New York Senate Votes to Stop Taxing Women for Having Periods

The New York Senate Wednesday unanimously passed a bill to end the sales tax on tampons, sanitary napkins, and other feminist hygiene products, colloquially referred to as the “tampon tax.” New York Governor Andrew Cuomo, who called repealing the tax “matter of social and economic justice,” is expected to sign the bill.

"Repealing this regressive and unfair tax on women is a matter of social and economic justice," Cuomo said in a statement. "I look forward to signing it into law.”

According to New York Assemblywomen Linda Rosenthal, the bill will exempt tampons, sanitary napkins and other related items from state sales tax, and is written broadly enough to encompass new products that may be introduced in the market.

"Women have been paying this sexist tax on their bodies for far too long, and I am so pleased, that after months of hard work and negotiation, New York state will finally ax the tax on feminine hygiene products," Rosenthal said

The movement to end the tampon tax is a relatively new front in the fight for gender equality. Under current law, other necessity of life products are exempt from sales tax—which is some states means Rogaine and candy can be purchased tax-free while feminine hygiene products cannot. Opponents of the tax argue it places an unfair financial burden on women.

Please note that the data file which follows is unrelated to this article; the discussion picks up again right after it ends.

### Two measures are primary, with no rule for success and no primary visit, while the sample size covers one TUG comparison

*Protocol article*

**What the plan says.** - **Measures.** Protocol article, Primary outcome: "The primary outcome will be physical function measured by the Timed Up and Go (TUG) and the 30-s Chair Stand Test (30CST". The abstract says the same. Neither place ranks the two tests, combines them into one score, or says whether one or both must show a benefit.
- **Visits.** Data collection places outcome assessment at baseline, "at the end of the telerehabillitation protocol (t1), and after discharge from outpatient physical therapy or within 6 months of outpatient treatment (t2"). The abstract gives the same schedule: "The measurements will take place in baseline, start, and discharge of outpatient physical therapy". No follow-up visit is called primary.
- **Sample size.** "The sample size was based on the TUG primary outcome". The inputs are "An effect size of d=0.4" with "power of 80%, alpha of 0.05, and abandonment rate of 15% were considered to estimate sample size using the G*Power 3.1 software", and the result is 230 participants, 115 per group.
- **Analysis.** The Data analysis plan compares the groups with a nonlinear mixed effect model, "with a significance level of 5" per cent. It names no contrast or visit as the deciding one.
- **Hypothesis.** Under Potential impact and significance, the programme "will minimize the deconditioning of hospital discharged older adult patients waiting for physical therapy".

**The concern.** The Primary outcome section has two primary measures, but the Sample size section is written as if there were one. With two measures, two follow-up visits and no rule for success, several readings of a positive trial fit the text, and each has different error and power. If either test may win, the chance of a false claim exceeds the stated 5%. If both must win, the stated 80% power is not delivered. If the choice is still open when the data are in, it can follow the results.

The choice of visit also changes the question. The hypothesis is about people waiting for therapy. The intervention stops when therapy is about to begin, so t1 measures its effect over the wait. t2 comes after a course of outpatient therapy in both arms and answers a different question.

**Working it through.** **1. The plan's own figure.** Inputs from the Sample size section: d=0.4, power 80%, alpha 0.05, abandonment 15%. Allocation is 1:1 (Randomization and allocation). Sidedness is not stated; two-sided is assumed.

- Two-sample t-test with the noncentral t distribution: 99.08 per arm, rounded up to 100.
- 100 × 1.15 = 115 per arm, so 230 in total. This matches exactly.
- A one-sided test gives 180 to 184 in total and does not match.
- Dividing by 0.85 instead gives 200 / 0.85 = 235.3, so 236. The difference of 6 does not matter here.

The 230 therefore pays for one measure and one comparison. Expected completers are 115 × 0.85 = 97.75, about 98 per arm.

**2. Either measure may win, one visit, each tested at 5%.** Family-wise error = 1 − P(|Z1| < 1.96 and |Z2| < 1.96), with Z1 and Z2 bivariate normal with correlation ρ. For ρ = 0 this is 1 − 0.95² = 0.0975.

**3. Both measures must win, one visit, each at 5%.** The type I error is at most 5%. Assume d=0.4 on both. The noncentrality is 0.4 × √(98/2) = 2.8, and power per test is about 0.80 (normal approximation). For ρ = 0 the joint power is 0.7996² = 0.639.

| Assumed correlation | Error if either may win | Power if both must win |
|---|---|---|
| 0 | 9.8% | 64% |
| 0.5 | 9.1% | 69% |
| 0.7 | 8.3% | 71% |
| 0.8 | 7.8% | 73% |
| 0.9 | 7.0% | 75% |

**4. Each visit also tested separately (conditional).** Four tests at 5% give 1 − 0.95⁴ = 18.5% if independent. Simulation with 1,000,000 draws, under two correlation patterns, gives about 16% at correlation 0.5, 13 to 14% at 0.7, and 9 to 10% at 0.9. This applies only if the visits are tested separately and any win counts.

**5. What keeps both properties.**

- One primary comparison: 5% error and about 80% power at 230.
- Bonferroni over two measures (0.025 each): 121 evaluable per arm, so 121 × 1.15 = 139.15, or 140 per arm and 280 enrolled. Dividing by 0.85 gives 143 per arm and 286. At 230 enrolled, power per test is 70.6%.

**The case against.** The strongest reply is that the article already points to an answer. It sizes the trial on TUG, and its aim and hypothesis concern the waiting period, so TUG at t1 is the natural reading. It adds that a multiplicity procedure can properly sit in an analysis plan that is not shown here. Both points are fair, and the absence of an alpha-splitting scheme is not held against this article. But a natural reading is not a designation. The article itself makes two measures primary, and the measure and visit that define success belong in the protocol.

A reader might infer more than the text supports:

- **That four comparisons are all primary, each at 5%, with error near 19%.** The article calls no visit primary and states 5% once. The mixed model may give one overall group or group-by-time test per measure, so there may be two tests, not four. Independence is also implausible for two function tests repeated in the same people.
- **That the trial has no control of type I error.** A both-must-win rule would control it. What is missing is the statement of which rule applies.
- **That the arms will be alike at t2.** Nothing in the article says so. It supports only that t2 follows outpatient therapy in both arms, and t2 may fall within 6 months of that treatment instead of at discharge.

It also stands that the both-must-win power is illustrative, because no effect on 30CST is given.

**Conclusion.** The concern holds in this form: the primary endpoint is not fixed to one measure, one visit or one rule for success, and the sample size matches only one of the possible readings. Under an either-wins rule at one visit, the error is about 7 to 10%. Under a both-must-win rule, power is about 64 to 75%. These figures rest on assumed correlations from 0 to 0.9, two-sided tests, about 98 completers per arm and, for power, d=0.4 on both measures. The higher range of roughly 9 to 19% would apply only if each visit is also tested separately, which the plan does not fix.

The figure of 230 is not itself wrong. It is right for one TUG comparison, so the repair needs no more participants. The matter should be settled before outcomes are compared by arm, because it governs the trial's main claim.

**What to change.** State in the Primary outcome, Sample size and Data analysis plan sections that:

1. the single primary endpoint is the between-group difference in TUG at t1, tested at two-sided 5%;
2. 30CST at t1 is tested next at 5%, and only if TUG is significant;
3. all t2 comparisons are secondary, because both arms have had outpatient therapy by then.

In March, a group of five women filed a lawsuit agains the New York Department of Taxation and Finance over the 4 percent sales tax, arguing it violates the Equal Protection and Due Process Clauses of the 14th Amendment. Attorney Zoe Salzman, who worked with the plaintiffs, called the sales tax “one of the many laws made by men and for men.”

Only five states—Maryland, Massachuesetts, Pennsylvania, Minnesota and New Jersey—have passed laws to eliminate the tampon tax. But the movement continues to gain mainstream traction and vocal support from feminists, including Gloria Steinem, who heavily promoted a petition spearheaded by the women’s fashion magazine Cosmopolitan.

But the tampon fight is not without its detractors. Earlier this year, Washington Post opinion writer Catherine Rampell insisted she supports the tax, writing:

“Maybe it seems unfair that in so many states Twizzlers don’t get taxed while tampons do. But the solution isn’t to dole out yet more tax breaks but to end the ones we have and direct more public funds to people who actually need assistance.”

And Samantha Allen of the Daily Beast called outrage over the tampon tax “overblown,” positing the problem lies within the complexity of the tax code and is “not necessarily a patriarchal privileging of candy over feminine hygiene.”

Still, for those leading the fight, the gender discrepancy cannot be ignored. “If men menstruated once a month, there is no way there would be a sales tax on these products,” Salzman said.

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